Once you’re done with the Strategy Guides, you should jump into Manhattan’s 5 lb. Book of GRE Practice Problems and just practice regularly. This, coupled with the practice you already did solving through the Strategy Guides should be more than enough to make solving quantitative questions second nature to you.

Now onto the pièce de résistance: the GRE verbal section. Improving upon the verbal score isn’t really as straightforward as is doing the same on the quantitative one. It depends greatly on your reading level prior to preparation. You can read the Manhattan Text Completion and Sentence Equivalence Guide for examples of questions that feature on the GRE verbal section. Something you need to understand is that the GRE does not explicitly ask you for word definitions. Instead, the questions on it are structured in a way that tests both how well you can understand what a sentence is trying to say and how many words you know that could fill in the blanks without changing its meaning.

The ideal way to improve your reading skills would then be to just read a lot. The New Yorker, The Atlantic, and The Economist are generally considered to be some of the better sources of content that is relevant, engaging, and written in a style similar to that of passages you might find on the GRE. A good practice is to build a mental summary of each story as you go. You may also come across words you don’t know the meaning of – don’t ignore them! Try to figure out their meaning from the context and then Google them to check if your guess was right.

Unfortunately, this remains more of a long-term preparation strategy and most people don’t have the runway to spend on such an open-ended activity, preferring instead to stick to a particular guide book or mobile app.

One book that attempts to recreate the same experience in a more controlled setting is Barron’s 1100 Words You Need To Know. It lists five words on each page and encourages the reader to interpret their meanings contextually from a paragraph that follows. The reader is then asked to substitute the right word in a set of fill-in-the-blanks and finally match the words to their dictionary meanings. This thinking process mirrors how you might actually solve questions on the GRE. As a bonus, each page also closes by teaching you the meaning and usage of a new idiom – something that might come in handy elsewhere on the GRE.

Moving on to emergency vocabulary aid for the impatient, Magoosh’s GRE Flashcards and Vocabulary Builder are two apps that offer some degree of last ditch preparation. Although both contain the same list of words, one asks you to match it to the correct definition while the other simply asks you to answer whether you know its meaning or not. You might want to hit these two as you draw nearer to your test date. Remember: you must do this exercise honestly. You will only lure yourself into a false sense of security by claiming to know the meanings of words when you actually didn’t.

Finally, there is no guarantee that all the words you’ll see on the GRE will be covered by the resources mentioned above. In some cases, you might have to deconstruct the meaning of a hitherto unseen word on test day. For this you can go through the Roots/Suffixes/Prefixes list at the end of the aforementioned Manhattan Guide (though generalizing from this list can be tricky).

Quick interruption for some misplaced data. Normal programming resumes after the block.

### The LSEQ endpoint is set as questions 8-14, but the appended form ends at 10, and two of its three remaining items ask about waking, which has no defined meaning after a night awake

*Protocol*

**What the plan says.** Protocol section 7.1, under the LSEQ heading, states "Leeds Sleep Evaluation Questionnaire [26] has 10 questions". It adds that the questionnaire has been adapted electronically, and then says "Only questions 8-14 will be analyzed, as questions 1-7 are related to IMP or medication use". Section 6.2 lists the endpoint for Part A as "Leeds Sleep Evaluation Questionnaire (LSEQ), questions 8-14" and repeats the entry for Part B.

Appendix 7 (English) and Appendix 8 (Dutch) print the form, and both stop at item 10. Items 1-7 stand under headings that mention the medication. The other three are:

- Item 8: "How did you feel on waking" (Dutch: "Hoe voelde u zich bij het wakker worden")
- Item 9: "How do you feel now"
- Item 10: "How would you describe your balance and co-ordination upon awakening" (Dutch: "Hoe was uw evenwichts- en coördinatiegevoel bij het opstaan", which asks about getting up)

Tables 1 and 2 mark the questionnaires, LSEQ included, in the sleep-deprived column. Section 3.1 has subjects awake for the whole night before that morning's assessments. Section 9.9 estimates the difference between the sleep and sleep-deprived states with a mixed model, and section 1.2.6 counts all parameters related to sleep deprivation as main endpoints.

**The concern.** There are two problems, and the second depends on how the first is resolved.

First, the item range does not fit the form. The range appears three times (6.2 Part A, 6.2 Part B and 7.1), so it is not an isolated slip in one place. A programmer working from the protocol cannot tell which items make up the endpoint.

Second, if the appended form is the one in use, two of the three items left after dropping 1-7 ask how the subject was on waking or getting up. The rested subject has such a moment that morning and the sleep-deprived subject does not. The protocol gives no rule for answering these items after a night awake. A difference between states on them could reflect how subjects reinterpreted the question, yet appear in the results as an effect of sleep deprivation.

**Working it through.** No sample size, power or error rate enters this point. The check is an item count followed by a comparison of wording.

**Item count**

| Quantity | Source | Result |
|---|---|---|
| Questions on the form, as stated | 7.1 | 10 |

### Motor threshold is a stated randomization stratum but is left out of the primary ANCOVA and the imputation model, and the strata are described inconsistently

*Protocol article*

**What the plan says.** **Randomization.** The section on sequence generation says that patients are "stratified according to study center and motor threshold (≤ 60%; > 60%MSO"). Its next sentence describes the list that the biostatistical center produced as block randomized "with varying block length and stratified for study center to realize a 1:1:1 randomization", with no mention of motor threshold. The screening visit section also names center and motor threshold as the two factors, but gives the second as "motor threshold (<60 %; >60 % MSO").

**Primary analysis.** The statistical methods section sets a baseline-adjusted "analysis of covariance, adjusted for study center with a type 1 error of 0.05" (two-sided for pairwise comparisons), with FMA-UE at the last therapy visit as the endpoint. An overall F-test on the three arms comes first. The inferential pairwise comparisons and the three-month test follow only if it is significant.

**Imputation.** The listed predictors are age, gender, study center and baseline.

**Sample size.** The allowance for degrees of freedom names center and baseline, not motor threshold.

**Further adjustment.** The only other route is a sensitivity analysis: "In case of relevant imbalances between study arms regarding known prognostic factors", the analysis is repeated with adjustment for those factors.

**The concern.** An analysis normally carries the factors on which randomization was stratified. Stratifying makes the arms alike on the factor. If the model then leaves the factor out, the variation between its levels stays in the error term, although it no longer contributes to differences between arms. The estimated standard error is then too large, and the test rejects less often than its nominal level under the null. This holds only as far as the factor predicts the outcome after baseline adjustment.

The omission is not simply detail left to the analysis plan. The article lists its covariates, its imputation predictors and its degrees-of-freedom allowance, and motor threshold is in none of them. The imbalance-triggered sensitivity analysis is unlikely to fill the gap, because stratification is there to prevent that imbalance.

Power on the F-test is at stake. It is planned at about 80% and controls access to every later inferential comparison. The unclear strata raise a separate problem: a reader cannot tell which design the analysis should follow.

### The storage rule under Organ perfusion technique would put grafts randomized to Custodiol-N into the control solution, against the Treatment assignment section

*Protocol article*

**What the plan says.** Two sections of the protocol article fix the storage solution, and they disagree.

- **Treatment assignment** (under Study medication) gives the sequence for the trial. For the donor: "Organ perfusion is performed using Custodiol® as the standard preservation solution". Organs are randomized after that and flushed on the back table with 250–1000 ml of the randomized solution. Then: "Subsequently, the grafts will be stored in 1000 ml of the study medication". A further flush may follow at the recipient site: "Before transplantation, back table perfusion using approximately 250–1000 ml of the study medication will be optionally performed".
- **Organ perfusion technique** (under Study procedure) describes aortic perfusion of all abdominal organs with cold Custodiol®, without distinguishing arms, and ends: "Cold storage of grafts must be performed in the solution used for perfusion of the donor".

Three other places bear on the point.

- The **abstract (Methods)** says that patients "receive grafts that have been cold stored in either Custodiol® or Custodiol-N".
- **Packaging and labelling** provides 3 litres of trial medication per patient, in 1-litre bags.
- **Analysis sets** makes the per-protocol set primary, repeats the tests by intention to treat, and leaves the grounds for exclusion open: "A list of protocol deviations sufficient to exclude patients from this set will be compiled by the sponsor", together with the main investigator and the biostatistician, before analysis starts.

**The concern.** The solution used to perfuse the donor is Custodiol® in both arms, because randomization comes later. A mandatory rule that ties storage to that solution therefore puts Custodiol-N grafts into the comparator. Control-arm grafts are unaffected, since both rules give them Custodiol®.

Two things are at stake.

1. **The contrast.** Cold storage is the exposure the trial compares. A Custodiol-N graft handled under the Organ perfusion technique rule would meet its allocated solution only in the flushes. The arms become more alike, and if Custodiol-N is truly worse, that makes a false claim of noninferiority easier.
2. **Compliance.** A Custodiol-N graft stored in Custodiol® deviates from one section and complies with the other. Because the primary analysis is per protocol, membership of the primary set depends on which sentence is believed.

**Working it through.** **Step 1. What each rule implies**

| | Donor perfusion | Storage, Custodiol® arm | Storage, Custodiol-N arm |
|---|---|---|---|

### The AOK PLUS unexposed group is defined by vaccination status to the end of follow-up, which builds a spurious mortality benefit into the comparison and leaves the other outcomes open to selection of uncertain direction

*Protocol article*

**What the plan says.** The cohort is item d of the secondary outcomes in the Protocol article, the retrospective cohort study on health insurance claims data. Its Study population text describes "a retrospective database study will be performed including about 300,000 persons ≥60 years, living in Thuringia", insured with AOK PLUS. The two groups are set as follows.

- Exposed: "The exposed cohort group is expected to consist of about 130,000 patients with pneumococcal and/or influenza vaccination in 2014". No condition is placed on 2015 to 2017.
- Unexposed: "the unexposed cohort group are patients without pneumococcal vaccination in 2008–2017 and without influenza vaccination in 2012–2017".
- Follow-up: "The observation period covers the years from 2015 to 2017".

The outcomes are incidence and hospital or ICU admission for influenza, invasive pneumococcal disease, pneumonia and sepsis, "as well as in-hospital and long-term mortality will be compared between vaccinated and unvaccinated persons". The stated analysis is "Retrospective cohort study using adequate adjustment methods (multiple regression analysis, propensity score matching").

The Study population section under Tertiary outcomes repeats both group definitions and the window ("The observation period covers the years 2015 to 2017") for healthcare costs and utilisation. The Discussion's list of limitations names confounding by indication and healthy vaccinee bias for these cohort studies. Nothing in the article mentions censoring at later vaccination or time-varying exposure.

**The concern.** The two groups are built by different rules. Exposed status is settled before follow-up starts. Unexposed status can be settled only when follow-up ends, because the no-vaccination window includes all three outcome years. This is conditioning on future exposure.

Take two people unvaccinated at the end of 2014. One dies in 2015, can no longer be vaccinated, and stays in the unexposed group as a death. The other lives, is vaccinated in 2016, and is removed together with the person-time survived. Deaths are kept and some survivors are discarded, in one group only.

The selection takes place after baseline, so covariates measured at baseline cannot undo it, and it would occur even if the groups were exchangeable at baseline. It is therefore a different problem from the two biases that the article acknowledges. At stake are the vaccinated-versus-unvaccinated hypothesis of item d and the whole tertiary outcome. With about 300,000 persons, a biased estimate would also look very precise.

As you go about your preparation, you might want to take further practice tests in order to track your progress.

The analytical writing section is a tricky one. Its subjective nature makes it harder to evaluate your performance and therefore improve your writing skills. One of the best ways to learn how to write is to read others’ work. This is where your time spent reading different stuff (like the aforementioned publications) comes in. You can also read samples from the Manhattan Reading Comprehension & Essays Guide and see how the authors attempt, critique, and then grade an essay/argument.

You should definitely practice writing a few essays/arguments and have someone give you feedback on them (or even simply compare them with the ones in the guide).

Test day tips:

Get a full night’s sleep. I cannot stress this enough. You need to be completely alert during the test. You might also want to eat your favourite breakfast to get you in a good mood.

Do not stress about the test on test day. There is nothing you can do now but enjoy the ride.

After the first three sections, you’ll have the option to take a ten-minute break which you should definitely avail to stretch your legs or have a drink of water. There is also one-minute delay between each section that you can skip or wait out. I would suggest the latter; there is no need to rush things.

Try to complete each section early and then go back to recheck all your answers. You might find some careless mistakes.

Use your keyboard’s numpad instead of the mouse to operate the on-screen calculator. This is a life-saver. And finally, the golden words: read the questions before you begin to attempt them.

Closing notes:

This piece was not in any way meant to be a holistic GRE preparation plan. I’m sure I’ve missed out a lot of great resources that are out there. The purpose of this was only to share my own story and some advice I would give past-me had I had the chance. I hope you can learn from my experience and do a better job at the test. If this article helps a single one of you to raise your score by a point, or even just encourages you to take the test now that you know it’s not that hard, I would consider the time and effort put into writing this well spent.

Now get out there and take this bull by the horns.